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W.D. Valgardson uses much symbolism in his story, Saturday Climbing, to help reader gain a greater understanding of his message. He uses symbolism in two important areas: objects that have symbolic value, and setting, which relates the relation between father and daughter. Many object in Saturday Climbing have important symbolic value. For example, the "chock nut, the wire loop, the carabiner, the rope", represents the relation between Barry and Moira. "Kfragile as they looked, would hold ten times his weight." Like a rope although their relation seems fragile, but it's stronger then it seems.
The cliff itself is another important symbol. It shows their relation, as time pass by. "Then, unexpectedly, the surfaces smoothed; the places where he could get a secure hold were spread farther and farther apart." This quotation reflects the difficulty Barry encounters in his role as a working, single-parent of a teenager. Barry's secure hold on the rocks, symbolise his monitoring of his daughter. As Moira becomes more independent, it is harder and harder for Barry to keep watching her and make sure she's safe. Moira is going out late to parties and on dates. Barry can't be with her all day, and therefore can't maintain her security. The secure holds can also symbolise the direction the relationship between Barry and Moira is heading. It seems that they are distancing themselves from each other. Barry has trouble keeping track of what Moira does, and Moira is willing to let Barry into her world by telling him what's going on.
"At the same time, the numerous cracks dwindled until there was no place to set any protection." This refers to the dwindling of the relationship. It is beginning to crack, or break apart under the stress and pressure. It also symbolises the aspect of growing up that one becomes more independent. Barry will be able to protect Moira less and less, as she starts to find her own way.
When Barry is stuck half way up the cliff, it represents that Barry has encountered a problem with Moira. "If he fall, he would drop twenty-five feet to the piton, then twenty-five feet past it before his rope came taut and held him. There was, because of the elasticity of the rope, a chance that he would ground out." This is also representative of the risks Barry is willing to take for his daughter in order to salvage their relationship. Barry would go to extremes for his daughter. The exert also shows that one fall and it could be all over. This is the case in the climb and it is the same in parenthood. A fall could prove fatal, and would lead to failure.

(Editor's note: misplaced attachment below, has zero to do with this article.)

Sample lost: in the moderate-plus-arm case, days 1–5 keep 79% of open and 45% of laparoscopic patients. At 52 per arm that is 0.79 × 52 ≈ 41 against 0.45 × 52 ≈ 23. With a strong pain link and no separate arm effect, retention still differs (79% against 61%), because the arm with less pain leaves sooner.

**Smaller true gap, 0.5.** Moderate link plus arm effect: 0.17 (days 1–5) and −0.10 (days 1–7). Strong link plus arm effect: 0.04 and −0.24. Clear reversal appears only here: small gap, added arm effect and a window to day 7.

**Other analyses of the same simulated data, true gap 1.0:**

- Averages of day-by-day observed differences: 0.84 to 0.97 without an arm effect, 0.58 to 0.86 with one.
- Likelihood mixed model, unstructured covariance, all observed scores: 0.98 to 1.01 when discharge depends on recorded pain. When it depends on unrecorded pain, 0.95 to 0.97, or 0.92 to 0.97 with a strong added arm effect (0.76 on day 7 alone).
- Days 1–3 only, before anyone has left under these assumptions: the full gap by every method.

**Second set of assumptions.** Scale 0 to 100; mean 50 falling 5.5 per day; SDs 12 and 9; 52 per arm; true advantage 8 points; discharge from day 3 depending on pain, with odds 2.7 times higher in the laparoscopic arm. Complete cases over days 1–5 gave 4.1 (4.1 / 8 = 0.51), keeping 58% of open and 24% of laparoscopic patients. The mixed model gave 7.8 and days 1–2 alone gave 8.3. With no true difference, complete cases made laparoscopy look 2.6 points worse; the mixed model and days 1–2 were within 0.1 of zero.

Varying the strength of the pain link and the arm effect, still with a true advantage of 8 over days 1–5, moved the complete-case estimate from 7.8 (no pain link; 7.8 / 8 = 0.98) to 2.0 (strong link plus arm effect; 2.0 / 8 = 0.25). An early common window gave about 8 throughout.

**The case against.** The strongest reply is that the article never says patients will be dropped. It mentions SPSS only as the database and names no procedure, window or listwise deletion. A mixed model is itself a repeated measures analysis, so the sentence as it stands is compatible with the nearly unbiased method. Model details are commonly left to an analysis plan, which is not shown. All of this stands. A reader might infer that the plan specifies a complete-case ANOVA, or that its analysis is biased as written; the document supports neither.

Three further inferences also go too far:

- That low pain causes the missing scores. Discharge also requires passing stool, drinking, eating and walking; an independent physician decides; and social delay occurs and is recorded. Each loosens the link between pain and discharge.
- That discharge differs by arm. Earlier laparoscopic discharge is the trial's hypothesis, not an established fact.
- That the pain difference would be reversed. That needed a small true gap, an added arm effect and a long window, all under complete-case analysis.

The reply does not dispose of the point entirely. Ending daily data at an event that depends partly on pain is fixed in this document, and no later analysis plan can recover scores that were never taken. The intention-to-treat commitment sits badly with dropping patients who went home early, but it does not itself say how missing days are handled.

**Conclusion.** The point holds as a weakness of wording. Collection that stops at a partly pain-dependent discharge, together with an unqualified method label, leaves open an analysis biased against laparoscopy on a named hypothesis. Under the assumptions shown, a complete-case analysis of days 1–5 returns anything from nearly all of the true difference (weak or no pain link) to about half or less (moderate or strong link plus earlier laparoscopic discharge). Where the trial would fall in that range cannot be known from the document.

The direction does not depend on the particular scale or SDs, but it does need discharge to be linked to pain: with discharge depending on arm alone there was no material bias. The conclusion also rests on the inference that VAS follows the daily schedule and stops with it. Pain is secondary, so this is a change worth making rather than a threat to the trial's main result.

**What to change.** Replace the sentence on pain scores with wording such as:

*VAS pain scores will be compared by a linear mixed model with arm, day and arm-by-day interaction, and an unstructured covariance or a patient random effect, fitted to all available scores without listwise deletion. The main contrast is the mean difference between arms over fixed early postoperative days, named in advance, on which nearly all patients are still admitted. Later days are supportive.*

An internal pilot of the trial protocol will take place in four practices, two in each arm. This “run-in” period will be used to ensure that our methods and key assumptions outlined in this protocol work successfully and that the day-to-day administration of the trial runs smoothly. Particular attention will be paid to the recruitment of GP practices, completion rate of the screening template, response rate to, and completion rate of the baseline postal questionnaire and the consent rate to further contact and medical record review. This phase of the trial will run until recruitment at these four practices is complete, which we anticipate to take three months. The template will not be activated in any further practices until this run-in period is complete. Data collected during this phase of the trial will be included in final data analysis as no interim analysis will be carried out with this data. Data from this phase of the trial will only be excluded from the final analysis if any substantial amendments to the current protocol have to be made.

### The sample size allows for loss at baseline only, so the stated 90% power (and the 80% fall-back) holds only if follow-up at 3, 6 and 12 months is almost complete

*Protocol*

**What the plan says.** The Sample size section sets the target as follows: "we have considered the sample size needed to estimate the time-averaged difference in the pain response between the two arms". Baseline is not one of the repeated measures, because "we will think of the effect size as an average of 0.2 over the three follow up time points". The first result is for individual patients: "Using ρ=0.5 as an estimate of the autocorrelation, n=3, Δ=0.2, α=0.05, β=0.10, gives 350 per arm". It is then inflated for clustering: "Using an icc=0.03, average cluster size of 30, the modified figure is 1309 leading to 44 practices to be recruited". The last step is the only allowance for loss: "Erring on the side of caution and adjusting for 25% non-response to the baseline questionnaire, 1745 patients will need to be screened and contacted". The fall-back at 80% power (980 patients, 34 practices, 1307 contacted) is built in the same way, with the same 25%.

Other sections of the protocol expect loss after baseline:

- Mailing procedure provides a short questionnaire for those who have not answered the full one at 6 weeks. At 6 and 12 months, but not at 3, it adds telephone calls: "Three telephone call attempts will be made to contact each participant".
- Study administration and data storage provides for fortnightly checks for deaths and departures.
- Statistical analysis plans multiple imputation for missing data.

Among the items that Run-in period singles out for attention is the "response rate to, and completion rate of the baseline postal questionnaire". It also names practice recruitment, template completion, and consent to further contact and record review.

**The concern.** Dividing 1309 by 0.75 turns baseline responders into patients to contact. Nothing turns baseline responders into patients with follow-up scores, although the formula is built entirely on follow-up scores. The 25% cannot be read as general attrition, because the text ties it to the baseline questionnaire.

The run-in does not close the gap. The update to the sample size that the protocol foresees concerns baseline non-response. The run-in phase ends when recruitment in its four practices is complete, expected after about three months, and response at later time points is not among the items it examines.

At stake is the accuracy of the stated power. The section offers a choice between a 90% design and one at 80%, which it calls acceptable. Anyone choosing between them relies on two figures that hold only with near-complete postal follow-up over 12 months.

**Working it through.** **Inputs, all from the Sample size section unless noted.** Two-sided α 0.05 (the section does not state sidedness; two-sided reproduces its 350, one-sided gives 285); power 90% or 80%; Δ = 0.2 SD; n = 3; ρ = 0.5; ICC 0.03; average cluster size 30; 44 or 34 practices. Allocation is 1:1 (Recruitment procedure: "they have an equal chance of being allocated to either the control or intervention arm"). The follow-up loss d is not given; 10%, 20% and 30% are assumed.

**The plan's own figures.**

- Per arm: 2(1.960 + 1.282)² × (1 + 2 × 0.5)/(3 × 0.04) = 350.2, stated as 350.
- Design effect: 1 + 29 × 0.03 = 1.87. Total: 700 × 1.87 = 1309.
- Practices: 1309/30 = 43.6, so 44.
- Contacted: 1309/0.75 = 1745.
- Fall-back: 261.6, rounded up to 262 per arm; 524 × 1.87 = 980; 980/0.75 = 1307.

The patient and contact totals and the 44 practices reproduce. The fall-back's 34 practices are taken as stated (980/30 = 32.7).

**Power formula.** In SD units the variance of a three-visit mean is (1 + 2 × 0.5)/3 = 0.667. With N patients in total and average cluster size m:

In each situation, Barry is under enormous pressure to succeed. Barry," K set his foot on rough patch that would provide the necessary friction to hold his weight." The relationship between the main characters is tested throughout. It is often pushed to the edge, on the brink of disaster. Even though it may seem bleak, the relationship prevails. Just as Barry seems to be able to get himself out of the predicaments on the climb, the father-daughter relationship has overcome its own obstacles.
"His daughter, eighty feet below, seemed so small that Barry felt he could lift her into his arms." Barry still views Moira as being his little girl. She appears small and innocent. She seems too young to be out in the cruel and harsh world. This view of her may never change, but Barry's level of acceptance of Moira's independence will.
"From time to time, she paused to pull loose the chock nuts and pitons her father had left behind." By pulling out the pitons and chock nuts, Moira is saying metaphorically, that she doesn't require her father's protection. She wants to handle things on her own, and take on obstacles (such as school) by herself too.
"For a moment, he suffered vertigo, and the cliff seemed to sway as if in an earthquake." This is symbolic of the fact that Barry is afraid to go on because of the uncertainty that surrounds the future (especially
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